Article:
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Linnean System, is in the press, and count, he has presented an earnest petiwill fhortly be published, in one octavotion to the directory, for their support. volume, with coloured plates, by Mr. The value which the Turks fet upon Dawson, of Hackney.

these remains, may be known from a Mr. P. A. NIMNICH, author of the practice not uncommon among them. Universal Polyglotion Lexicon, will pub- An Aga made the inortar for his house lith in London, in November, a Dic. entirely from the ruins of temples : and tionary of Merchandize, in twelve lan- the destruction of temples and columns guages; a work which promises to be of at Athens, was never at so great a great use to the mercantile world.

height as present; as if the Barbarians Mr. P. COURTIER will shortly pub- had the presentiment, that their time lith a work, entitled, “REVOLUTIONS," of stay in this country was nearly at an a poem, in two books.

end. FAUVEL, the painter, has laid before M. de CALONNE has finished the Apthe directory, some interefting proposals pendix to his Tableau de l'Europe, which for Antiquarian Architectural Researches is at this time in the press. It will conin the Peloponnesus. Fauvel was above tain: 1. A History of the Ancient Gofifteen years in the Archipelago; and vernment of France-2. An Account of for great part of this time in the service all the States General that have been of Choisenl-Gouffier, who used his afliit- assembled—3. Observations on the unance in the enquiries concerning the limited Authority of the Kings of France, plains of Troy. For some years he re on the Cessation of the States-General, fided in Egypt, where he determined and also on the Influence of the Parlia the measures of the remains of antiquity, ments—4. Observations on the territorial with greater accuracy than any of his Productions of France; on its Specie : predeceffors; and he had determined on and on the Balance of Powers in Eu. a journey to the temple of Ammon, when rope. Choiseul, cut of jealousy, contrived to throw such obstacles in his way, as made bour and time, the Condu&tors of this Ma

To prevent an unnecessary wake of lahim give up his enterprise. Since that time he emploved himself for several gazine propose to adopt the method, common years in the neighbourhood of Athens, in Germany, of anouncing the translations where, through a very extraordinary of works undertaken by any persons within talte in some Turks of confequence, he their knowledge ; and every one who wishes had the perm flion to dig wherefoever he to avail bimself of ibis opportunily, is repleased. His I tt researches were in the quested to send to the Editor, the title of tbe reighbourhood of Olympia, where he work which he is translating, with his own fias discovered many interesting particu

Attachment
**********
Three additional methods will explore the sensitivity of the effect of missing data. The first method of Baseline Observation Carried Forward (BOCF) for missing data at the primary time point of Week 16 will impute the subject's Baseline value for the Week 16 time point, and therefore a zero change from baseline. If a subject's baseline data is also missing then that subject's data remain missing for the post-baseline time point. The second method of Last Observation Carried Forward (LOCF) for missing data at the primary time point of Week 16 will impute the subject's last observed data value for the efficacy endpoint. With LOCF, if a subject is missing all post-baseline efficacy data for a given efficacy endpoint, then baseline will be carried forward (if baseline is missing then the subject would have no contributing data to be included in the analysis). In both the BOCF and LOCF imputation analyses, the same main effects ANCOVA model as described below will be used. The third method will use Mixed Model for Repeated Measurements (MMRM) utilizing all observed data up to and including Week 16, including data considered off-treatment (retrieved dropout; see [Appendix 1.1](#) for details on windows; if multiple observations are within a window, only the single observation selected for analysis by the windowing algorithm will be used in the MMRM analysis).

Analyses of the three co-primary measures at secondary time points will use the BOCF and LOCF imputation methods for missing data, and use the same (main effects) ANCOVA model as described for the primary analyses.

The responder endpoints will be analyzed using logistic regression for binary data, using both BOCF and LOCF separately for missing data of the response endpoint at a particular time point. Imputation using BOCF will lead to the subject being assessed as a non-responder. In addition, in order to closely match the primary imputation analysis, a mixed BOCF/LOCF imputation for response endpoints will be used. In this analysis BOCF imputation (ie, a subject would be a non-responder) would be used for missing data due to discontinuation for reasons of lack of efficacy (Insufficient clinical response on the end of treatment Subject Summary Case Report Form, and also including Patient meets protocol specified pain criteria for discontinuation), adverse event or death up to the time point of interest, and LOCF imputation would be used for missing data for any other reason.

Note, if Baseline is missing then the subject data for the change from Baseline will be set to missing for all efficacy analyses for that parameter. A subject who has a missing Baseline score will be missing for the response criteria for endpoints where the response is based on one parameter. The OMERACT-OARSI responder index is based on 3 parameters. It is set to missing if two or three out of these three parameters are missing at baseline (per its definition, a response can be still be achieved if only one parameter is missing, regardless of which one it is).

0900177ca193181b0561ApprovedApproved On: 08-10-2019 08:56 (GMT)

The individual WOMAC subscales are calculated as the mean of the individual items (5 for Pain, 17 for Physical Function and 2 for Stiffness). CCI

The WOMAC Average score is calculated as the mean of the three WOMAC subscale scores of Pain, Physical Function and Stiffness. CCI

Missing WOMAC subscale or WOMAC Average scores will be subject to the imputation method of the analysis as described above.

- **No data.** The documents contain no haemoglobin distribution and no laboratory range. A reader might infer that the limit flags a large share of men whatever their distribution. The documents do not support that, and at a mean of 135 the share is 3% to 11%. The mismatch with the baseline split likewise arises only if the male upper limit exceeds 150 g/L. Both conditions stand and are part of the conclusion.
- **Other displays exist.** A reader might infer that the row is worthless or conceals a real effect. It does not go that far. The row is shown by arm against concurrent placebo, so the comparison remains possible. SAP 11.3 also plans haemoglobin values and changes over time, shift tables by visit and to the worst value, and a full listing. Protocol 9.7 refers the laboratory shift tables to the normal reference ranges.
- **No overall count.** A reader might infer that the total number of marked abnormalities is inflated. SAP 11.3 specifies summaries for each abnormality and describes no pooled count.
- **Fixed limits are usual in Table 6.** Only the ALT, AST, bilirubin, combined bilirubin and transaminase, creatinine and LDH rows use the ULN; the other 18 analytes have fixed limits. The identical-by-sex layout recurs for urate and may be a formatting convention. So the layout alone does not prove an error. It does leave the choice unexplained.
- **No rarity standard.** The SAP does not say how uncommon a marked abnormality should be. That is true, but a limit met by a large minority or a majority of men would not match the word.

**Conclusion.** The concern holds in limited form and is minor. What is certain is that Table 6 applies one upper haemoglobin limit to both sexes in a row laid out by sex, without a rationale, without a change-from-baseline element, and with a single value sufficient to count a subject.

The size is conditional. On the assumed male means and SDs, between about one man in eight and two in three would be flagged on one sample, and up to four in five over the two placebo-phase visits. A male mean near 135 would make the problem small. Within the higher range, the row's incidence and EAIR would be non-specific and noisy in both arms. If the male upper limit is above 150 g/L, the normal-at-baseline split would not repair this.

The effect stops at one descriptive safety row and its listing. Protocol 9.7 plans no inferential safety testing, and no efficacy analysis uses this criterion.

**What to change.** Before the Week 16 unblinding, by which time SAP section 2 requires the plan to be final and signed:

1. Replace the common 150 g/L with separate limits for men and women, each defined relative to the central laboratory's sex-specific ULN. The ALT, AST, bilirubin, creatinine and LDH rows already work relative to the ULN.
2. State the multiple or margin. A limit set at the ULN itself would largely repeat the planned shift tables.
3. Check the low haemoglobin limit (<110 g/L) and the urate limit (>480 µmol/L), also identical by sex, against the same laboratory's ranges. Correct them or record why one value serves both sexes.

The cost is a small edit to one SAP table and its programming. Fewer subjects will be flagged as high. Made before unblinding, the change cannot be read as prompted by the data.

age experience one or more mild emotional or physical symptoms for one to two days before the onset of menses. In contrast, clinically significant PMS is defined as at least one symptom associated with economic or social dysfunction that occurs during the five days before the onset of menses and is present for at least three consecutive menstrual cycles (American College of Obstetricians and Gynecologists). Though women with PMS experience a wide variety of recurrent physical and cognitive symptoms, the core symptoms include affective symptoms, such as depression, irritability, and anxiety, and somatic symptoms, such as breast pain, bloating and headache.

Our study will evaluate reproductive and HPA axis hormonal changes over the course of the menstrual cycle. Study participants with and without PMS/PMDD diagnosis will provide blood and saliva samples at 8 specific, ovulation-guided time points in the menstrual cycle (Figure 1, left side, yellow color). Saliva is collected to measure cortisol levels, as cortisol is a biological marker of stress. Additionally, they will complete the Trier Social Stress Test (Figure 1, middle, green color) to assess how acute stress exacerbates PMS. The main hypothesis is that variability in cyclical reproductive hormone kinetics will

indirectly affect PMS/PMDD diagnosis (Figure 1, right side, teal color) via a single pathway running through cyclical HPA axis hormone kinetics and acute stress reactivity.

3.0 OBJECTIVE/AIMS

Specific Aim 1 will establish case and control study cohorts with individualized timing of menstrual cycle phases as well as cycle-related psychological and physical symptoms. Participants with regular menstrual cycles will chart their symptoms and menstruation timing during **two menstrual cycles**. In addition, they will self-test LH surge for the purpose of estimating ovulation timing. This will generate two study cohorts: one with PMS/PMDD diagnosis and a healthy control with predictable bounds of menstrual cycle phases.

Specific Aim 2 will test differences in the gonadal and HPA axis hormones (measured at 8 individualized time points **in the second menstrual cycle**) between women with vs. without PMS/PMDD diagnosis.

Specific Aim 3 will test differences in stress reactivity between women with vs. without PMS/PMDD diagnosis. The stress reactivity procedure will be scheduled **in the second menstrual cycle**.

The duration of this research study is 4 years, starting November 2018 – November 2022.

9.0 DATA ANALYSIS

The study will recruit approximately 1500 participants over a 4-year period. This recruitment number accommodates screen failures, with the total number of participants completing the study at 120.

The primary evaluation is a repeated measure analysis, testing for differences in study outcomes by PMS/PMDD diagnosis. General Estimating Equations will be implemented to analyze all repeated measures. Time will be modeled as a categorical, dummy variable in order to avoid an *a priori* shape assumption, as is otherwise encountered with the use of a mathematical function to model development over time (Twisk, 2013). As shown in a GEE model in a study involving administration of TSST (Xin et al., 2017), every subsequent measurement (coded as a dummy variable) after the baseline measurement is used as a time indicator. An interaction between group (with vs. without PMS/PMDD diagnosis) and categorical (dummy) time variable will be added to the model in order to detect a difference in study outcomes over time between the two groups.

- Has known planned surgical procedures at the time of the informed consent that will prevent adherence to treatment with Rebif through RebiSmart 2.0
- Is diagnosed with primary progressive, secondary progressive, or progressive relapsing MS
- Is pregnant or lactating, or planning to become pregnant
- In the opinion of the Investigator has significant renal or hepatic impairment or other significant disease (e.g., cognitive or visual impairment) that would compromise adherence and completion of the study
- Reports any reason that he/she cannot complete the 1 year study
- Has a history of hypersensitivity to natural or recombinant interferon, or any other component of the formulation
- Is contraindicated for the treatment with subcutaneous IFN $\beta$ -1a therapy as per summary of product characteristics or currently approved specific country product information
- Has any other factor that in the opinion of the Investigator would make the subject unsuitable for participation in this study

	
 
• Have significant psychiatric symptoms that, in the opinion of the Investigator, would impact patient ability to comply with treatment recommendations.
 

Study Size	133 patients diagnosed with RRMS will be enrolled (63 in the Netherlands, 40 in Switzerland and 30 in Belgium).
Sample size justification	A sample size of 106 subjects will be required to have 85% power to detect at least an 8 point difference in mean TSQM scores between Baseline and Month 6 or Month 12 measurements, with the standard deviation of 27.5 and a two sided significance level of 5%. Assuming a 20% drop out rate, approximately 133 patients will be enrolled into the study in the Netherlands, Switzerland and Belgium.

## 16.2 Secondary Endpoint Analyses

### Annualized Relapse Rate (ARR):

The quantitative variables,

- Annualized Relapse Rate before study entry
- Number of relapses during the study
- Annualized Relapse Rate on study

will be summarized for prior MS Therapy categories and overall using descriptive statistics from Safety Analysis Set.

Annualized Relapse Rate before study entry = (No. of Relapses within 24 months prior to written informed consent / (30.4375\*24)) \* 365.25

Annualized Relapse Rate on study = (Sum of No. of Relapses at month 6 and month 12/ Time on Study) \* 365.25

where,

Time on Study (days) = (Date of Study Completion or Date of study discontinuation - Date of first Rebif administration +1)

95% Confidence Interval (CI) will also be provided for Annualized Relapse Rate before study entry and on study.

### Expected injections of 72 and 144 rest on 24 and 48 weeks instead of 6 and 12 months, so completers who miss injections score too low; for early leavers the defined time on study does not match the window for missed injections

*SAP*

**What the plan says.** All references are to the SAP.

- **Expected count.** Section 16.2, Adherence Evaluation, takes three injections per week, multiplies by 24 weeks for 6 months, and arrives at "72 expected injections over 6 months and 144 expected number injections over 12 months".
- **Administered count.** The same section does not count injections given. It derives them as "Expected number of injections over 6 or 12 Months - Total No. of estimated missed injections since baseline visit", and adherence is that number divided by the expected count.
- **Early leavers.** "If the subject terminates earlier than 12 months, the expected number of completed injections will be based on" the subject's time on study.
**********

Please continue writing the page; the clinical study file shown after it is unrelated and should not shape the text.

name; the name to be inserted, or not, in lars on this celebrated place of assembly ;

the Magazine, as the translator chooses. and it is probable, from his conjectures, ERRATA, in a few copies of our laß. In the that here, in spite of the ravages of the notice of Archdeacon Travis's intended work, Romans and the Barbarians, immense for " colle&tionread collation ; and for “greams treasures of art lie buried. On this ac

read Greek.

cet.

RESTROSPECTIVE VIEW OF THE DRAMA. HAY-MARKET.—June 25, the Jew, this cvening; another daring The Mountaineers and My Grandmotber. undertaking, in which he acquitted him. A

Mr. Ellifton, from Bath, performed self with equal credit.

the characters of Octavian and Va July 13. The Prisoner at large-Mock pour in the play and entertainment; it Doctor—and Bannian Day. The repebeing his first appearance in London. tition of Bannian Day has been delayed He acquitted himself much to the fatif- through the indisposition of Mr. Fawfaction of the audience.

This piece was falsely ascribed to June 29. A Quarter of an Ilour before Mr. Waldron, jun. it being the pro- Dinner-The Baitle of Hexbam--and Ca- duction of Mr. Brewer, author of a cosherine and Petruchio. An apology for medy, called How to be Happy, which Mr. Fawcet, whose character (Gregory met with but indifferent success at this Cubbins) was filled by Mr. Wathen, theatre two seasons ago. occafioned a generai murmur.